Bonnie Wade
Professor and Chair

As a result of graduating from a Bachelor of Music program (Boston University 1963), but subsequently observing the liberal arts experience as a teacher (Brown University 1971-75), I am a believer in education that integrates study of the arts with study of many other subjects. Not surprising for an ethnomusicologist (MA 1967 and PhD from UCLA)! The ethnomusicology program that I began here at UC Berkeley (from 1975-1976) sits comfortably in a department of music in a College of Letters and Science.

I enjoy pursuing multiple interests and seeing the big picture. I very much enjoy teaching, both undergraduates (majors and non-majors, for whom I have written three textbooks--Music in India: The Classical Traditions, Thinking Musically, and Music in Japan: Experiencing Music, Expressing Culture) and graduate students. And I alternate periods when I pursue primarily professorial activities with periods when I add administrative work to the mix (Chair of the Department of Music 1983-88, Dean of Undergraduate Advising 1992-98, Chair of the Deans of the College of Letters and Science 1994-98, Chair of the Group in Asian Studies, since 1999, and now Chair of the Department of Music again).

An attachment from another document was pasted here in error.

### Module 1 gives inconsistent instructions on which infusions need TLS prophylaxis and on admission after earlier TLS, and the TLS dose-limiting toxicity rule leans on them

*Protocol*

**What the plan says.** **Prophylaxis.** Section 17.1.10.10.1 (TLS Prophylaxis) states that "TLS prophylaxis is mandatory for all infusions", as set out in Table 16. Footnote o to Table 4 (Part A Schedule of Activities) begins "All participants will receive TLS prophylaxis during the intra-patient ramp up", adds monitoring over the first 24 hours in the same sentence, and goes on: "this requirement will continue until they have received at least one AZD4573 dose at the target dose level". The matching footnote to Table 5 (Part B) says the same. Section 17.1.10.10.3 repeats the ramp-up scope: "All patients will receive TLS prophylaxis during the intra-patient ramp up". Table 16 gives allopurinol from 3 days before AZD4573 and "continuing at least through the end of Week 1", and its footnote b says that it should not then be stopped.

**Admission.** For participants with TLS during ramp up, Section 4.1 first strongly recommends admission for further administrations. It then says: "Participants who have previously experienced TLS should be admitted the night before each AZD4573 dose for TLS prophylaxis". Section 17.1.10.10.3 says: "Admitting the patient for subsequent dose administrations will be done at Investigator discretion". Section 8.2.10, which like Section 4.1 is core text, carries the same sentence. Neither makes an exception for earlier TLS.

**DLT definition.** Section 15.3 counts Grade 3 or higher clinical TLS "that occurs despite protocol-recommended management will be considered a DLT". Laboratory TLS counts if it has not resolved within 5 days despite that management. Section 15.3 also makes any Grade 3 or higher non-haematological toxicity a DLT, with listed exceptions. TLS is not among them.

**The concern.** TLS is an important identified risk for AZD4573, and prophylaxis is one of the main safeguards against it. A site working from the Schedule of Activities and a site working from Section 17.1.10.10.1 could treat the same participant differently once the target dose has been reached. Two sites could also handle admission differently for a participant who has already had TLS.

My first research was in Japanese music (resulting in Tegotomono: 19th Century Koto Music, Greenwood-Praeger 1976) as a result of studying koto in Japan in 1963-64, but that was followed quickly by a focus on Hindustani music as a result of travel in South Asia in 1965. My book Khyal: Creativity Within North India's Classical Vocal Tradition (Cambridge University Press,1984) was a study of that improvisatory genre as performed in this century by multiple groups (gharanas) of musicians. For the next 14 or so years I focused on historical time (the 16th-17th centuries) and on visual sources (miniature paintings that depict music-making to trace the development of North Indian classical music); Imaging Sound: An Ethnomusicological Study of Music, Art, and Culture in Mughal India was published in 1998 (University of Chicago Press). I have since renewed my work in Japan, now focusing on contemporary Japanese musical culture, in a sense returning to where I started. A result of some of my recent research has been Music in Japan (Oxford University Press, 2005), a textbook for the Global Music Series.

Ever-mindful of the important connection between teaching and research, I was able to meld them together in Thinking Musically, Experiencing Music, Expressing Culture (Oxford University Press, 2004) for the Global Music Series (GMS). The GMS is an innovative introduction to world music that focuses on how people make music meaningful and useful in their lives. It consists of two framing volumes (one of which is Thinking Musically) and 17 case study volumes on music in various countries, all focused on themes and designed for in-depth study of a particular musical culture, and each accompanied by a CD. I am the co-General Editor of this Global Music Series for Oxford University Press.

Hindustani music, general Indian and Japanese music and ethnomusicology. Historical and theoretical approaches to ethnomusicology.
Ph.D., UCLA, 1971